Robin Hood and his band of Merry Men, standing out against injustice, robbing the rich to give to the poor and having their home in Sherwood forest, has been a popular figure from the middle ages right up to today.
His exploits were related in ballads by minstrels long before they were written down. The earliest text of a Robin Hood ballad, which is preserved in Cambridge University, was 'Robin Hood and the Monk', written down just after 1450. This sets Robin in Nottingham and includes Little John and Much the Miller’s son, as well as the bitter enmity between Robin and the Sheriff.
Plays about Robin and his exploits were also popular in medieval times in the May Day celebrations held in villages throughout the land. Maid Marian and a jolly Friar (probably the forerunner of Friar Tuck) also figured in the May Dav games and probably entered the legend this way.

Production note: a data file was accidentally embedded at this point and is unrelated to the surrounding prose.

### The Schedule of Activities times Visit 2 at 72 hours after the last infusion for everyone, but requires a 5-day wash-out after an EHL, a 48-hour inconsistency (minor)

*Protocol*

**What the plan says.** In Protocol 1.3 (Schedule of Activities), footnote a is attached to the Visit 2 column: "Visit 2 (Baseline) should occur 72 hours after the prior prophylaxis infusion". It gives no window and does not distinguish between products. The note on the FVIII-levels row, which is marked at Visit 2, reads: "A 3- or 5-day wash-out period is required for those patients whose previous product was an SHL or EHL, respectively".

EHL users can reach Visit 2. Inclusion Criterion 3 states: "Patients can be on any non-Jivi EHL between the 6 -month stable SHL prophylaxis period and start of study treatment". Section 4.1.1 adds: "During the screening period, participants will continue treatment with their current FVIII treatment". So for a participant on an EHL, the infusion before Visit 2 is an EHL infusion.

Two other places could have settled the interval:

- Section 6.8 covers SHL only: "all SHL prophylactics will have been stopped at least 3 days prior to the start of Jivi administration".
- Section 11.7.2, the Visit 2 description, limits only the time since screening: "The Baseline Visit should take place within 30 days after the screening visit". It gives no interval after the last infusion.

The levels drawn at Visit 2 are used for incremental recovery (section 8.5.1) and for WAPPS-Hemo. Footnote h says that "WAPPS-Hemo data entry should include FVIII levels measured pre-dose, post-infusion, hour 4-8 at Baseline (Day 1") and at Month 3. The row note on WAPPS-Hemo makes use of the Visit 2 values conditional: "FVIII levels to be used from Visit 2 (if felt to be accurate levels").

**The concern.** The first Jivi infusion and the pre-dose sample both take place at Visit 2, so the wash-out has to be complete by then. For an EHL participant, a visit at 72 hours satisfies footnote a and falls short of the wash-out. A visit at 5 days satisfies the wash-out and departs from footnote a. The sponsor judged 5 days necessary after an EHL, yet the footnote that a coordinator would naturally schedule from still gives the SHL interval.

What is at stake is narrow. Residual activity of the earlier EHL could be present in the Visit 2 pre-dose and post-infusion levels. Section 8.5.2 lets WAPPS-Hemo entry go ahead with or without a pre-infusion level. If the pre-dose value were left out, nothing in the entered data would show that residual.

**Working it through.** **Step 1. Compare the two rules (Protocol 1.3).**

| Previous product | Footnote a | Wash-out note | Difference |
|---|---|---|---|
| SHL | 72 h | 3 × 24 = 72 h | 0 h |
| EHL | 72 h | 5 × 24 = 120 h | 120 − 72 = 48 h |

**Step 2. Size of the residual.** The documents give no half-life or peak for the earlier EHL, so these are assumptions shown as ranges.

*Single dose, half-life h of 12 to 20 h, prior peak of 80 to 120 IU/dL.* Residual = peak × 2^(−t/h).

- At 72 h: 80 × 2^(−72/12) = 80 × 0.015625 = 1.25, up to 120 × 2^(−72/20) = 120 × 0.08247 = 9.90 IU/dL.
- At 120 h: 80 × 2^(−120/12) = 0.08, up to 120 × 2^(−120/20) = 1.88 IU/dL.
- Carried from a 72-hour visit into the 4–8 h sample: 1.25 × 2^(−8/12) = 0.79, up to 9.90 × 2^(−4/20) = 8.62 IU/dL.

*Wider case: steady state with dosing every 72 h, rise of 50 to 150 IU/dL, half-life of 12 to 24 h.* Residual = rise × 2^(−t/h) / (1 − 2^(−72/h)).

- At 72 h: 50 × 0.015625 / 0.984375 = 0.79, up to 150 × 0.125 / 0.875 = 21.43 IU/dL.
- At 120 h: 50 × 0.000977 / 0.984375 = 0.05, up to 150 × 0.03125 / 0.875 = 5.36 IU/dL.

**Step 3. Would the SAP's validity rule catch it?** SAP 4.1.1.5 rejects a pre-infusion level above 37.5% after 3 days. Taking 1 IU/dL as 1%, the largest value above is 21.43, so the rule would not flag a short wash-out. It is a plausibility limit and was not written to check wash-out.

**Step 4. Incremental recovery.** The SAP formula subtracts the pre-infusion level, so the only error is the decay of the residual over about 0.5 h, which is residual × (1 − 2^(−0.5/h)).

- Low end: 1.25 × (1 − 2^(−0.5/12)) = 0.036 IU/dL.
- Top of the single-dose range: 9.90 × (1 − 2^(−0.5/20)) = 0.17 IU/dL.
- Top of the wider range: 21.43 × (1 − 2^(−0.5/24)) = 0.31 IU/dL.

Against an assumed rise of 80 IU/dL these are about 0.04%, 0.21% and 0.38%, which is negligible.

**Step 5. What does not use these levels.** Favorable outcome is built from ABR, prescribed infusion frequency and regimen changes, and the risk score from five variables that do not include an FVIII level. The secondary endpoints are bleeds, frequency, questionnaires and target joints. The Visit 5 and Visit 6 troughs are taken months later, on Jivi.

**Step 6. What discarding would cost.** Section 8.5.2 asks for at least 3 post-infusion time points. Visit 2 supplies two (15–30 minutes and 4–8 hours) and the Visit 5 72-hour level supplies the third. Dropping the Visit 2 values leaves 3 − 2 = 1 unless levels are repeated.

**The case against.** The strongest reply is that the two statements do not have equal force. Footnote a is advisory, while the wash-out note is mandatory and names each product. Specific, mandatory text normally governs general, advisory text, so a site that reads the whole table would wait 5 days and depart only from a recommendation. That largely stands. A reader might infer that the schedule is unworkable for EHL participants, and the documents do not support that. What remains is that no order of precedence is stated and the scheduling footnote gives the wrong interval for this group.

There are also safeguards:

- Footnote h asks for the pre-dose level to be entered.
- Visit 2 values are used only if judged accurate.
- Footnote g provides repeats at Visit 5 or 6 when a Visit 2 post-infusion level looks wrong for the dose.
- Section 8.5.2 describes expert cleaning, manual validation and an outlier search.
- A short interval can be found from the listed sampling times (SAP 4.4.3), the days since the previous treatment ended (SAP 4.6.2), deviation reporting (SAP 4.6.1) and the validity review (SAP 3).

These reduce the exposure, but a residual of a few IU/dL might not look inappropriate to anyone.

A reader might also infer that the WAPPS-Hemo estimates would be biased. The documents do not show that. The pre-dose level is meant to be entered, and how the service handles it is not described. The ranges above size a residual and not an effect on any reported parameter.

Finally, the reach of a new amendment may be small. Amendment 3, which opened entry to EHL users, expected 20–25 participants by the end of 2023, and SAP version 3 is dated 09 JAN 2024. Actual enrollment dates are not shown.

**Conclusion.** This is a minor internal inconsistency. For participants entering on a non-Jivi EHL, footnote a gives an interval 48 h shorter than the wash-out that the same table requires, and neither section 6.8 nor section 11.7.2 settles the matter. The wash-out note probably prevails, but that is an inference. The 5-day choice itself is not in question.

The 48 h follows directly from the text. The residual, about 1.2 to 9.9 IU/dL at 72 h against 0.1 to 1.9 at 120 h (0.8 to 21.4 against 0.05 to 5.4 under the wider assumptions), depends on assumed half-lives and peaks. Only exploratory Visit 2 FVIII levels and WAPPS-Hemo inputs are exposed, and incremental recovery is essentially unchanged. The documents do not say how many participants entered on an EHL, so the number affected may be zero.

A very popular work 'A Lytell Geste of Robyn Hode', the longest Robin Hood story of the time, was printed about 1500 and reprinted many times throughout the following century. It has many strands to the story including the contest of the ‘Silver Arrow.’
In these early sources, Robin is a yeoman, a freeman farmer or person serving in a noble household, definitely a commoner. But later stories portray him as a nobleman himself who has been robbed of his lands and outlawed by the evil Sheriff. In 1598, Anthony Munday wrote a play called 'The Downfall of Robert Earl of Huntingdon', in which he identified Robin Hood as this Earl.